In 2022, cheap feedstock from Ukraine allowed Poland to reverse the long-term decline in the meat industry.
Polish farmers have so increased purchases of purebred young pigs in Germany, Denmark, and the Netherlands that piglet prices in Europe have doubled.
That is why the ban on Ukrainian grain imports will lead the Polish meat industry to a crisis and hit the pockets of Europe’s leading breeding companies.
In April, German purebred piglets cost more than 100 euros per head, more than twice as much as a year ago. And the Poles are not only buying piglets all over Europe but have also become leaders in chicken exports.
All that is because Polish farmers have got a new resource, namely low-priced Ukrainian wheat, corn, and soybeans, which they have used to increase their pig herds and develop chicken farms.
According to Poland’s agriculture and rural development ministry, last year’s exports of all types of meat and dairy products from the country increased by 37 percent.
"Polish companies are intensively increasing the number of pigs, buying piglets in Germany, the Netherlands, and Denmark," says Mykola Babenko, executive director of the Ukrainian-based Meat Industry Association.
"As a result, prices for young animals have jumped from 45 to more than 100 euros per piglet over the year."
It seems that in 2022, Poland set a national record for piglet imports, having spent at least EUR 400 million.
"This was thanks to the import of cheap Ukrainian grain and protein crops, such as corn, wheat, soybeans, and sunflower, and their processed products to Poland," Mr Babenko adds.
As a result, Polish farmers have reversed the long-standing trend of reducing the number of pigs.
Notably, pork plays a central role in Polish gastronomy, with Kotlet Schabowy one of the country’s culinary trademarks.
That’s why the data published by Główny Urząd Statystyczny, Poland’s statistics bureau, revealing that in the second half of 2022 the number of pigs in the country increased to 9.6 million heads, was positive news on a national scale.
While the increase was minimal, about 0.1 percent, it was the first in several years.
Affordable grain from Ukraine was an incentive for the Polish poultry industry to take off last year.
According to Ukraine’s ministry of agrarian policy and food, chicken production in Poland increased by 8.2 percent in 2022.
Marek Budzisz, a Polish analyst, points out that Poland became one of the leading chichen exporters in the EU last year. This concerns Ukraine as well: In the first quarter of 2023, Poland sold four times more chicken to Ukraine than Ukraine sold to Poland.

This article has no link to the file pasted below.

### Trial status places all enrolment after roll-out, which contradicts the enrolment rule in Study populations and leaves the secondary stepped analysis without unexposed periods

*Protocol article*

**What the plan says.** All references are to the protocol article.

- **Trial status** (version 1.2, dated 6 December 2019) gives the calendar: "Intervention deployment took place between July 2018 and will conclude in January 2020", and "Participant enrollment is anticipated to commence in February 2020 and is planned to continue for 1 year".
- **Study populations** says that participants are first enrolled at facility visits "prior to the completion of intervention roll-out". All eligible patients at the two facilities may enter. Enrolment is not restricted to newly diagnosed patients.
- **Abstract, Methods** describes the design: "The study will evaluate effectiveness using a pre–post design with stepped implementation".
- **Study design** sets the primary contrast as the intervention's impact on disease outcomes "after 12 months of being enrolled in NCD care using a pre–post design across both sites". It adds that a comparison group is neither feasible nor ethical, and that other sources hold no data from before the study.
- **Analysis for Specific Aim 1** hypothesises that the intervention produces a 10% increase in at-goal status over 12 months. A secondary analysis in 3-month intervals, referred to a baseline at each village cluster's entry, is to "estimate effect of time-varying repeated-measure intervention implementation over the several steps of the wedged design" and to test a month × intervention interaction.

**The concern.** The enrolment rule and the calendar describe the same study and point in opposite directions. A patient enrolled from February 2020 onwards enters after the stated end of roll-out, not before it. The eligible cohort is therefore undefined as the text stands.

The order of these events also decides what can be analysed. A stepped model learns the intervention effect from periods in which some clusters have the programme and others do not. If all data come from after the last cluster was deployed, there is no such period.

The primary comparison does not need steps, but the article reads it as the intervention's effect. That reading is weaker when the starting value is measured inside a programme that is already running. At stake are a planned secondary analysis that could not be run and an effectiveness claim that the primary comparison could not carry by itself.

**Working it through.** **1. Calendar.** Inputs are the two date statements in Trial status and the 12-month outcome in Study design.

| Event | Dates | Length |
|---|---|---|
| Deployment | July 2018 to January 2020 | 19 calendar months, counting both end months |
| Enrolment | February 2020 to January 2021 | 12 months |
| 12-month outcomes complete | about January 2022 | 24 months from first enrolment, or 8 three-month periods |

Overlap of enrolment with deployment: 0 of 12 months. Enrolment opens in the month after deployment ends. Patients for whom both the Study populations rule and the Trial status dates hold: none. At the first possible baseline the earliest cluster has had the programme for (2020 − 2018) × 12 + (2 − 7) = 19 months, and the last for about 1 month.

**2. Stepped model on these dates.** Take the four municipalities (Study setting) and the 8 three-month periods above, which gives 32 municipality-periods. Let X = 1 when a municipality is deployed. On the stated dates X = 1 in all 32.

And all Poles benefit from this.
Thus, chicken meat has risen in price in all EU countries, by an average of 11.2 percent year-on-year, with record prices in the countries where Ukrainian grain did not arrive. In the Czech Republic, the increase is by 26.5 percent; in Germany, by 17 percent. Conversely, in Poland, poultry prices decreased by 0.9 percent.
According to Ukrainian newspaper Dzerkalo Tyzhnia, prices for Ukrainian grain exports in 2022, including to Poland, were 40 percent lower than the global average wheat prices and 30 percent lower for corn.
This difference stimulated the development of the meat sector in Ukraine’s neighbouring country.
In Ukraine, the war caused a decline in both cattle (minus 300,000 head) and pigs (minus 400,000 head). According to the Meat Industry Association, the shortage of meat in Ukraine has increased to 30 percent of annual consumption due to a lack of supply.
Currently, pork in Ukraine is almost a third more expensive than in Poland: The average price of pork in Poland is UAH 150, while in Ukraine it is UAH 200.
Four crops – wheat, corn, rapeseed, and sunflower – are currently banned from export to Bulgaria, Hungary, Poland, Romania, and Slovakia until 5 June 2023.
This ban is likely to be extended, despite significant benefits for certain segments of the agricultural market. According to Mykhailo Nepran, first vice president of the Ukrainian Chamber of Commerce and Industry, Ukrainian grain exports to Europe "upset the balance in European agricultural markets"
Therefore, a return to last year's situation with dumped grain exports is unlikely.
"Now the transit will be strictly controlled – how much has entered and how much has left – under the supervision of Ukrainian and Polish customs officers until the grain consignment leaves Poland," Mr Nepran explains.
Regardless of whether the European commission lifts or extends the ban on exports of Ukrainian agricultural raw materials on 5 June, Ukraine needs to consistently develop its livestock industry, and Poland’s experience clearly demonstrates the prospects of this path. This will not only reduce imports of meat from abroad but also develop its exports.
In fact, it is about replacing grain exports with meat exports. In this case, the added value from the created production chain will strengthen Ukrainian and not foreign farmers.
Another aspect is the reduction of costs and risks in the course of supplying abroad. According to experts, meat exports require ten times less logistics capacity than grain exports.